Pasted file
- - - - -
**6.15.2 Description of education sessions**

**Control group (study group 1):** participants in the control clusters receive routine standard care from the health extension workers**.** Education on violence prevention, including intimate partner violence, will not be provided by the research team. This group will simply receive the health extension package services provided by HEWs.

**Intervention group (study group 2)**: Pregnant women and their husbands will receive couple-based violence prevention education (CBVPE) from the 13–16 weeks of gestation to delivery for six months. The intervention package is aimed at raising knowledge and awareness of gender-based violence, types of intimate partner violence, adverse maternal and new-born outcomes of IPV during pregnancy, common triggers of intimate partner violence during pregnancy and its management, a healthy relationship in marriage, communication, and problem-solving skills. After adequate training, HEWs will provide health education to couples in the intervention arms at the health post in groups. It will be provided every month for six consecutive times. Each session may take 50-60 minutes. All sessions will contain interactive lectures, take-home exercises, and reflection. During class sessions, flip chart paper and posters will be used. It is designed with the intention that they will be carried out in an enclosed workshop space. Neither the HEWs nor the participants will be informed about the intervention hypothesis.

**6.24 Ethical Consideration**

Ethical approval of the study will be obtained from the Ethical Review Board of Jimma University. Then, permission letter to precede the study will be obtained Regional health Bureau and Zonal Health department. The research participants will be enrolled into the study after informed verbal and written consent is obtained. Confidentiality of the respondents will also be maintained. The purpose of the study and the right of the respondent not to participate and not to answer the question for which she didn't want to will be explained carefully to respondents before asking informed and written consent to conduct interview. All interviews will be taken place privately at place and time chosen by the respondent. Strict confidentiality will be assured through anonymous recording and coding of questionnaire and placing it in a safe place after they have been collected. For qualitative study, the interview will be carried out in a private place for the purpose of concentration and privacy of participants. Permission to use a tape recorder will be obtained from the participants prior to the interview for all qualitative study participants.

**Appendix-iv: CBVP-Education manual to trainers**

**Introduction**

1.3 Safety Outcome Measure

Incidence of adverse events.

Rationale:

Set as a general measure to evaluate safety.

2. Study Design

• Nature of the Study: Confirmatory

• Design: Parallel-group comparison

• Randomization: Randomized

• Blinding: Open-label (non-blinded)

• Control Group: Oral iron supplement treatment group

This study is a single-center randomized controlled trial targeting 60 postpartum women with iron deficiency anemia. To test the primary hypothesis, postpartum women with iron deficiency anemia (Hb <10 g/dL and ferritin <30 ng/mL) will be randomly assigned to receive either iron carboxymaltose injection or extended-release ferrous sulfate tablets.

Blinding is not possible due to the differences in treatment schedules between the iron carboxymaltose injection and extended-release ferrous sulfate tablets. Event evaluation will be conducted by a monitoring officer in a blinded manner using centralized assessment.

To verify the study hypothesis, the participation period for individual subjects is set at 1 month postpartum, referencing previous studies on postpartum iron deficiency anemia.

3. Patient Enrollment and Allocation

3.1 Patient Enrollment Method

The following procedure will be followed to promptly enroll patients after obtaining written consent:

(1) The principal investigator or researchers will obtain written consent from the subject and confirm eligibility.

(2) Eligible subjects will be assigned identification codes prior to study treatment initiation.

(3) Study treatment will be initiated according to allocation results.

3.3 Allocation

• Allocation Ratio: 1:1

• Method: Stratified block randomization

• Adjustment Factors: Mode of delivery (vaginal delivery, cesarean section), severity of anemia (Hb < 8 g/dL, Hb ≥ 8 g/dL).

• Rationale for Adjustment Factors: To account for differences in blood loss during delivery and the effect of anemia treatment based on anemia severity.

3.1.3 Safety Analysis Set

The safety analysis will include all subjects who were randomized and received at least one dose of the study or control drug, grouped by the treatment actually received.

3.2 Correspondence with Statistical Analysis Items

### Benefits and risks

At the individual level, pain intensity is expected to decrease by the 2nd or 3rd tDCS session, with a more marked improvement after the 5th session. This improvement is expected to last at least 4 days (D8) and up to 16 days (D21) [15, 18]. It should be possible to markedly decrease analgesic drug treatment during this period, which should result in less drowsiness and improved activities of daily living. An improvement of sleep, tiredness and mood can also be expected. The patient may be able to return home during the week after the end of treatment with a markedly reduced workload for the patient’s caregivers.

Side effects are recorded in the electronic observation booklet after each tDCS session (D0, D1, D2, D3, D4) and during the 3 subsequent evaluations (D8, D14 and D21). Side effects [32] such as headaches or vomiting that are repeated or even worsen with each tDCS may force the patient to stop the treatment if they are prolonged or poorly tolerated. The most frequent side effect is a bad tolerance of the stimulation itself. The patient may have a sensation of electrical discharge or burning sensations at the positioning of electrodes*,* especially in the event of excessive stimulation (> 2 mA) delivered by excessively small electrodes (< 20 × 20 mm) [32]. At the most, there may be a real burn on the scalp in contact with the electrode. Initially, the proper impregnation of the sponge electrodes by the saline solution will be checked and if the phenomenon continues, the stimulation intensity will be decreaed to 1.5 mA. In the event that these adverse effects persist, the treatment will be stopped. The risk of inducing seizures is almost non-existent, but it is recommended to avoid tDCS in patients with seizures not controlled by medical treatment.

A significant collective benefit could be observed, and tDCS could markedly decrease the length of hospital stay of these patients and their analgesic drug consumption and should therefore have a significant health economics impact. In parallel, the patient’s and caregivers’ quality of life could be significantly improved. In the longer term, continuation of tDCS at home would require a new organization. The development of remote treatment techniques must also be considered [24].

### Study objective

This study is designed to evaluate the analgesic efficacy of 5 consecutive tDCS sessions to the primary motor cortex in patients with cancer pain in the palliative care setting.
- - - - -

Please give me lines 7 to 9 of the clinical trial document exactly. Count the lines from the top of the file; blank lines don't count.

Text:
**Introduction**

1.3 Safety Outcome Measure

Incidence of adverse events.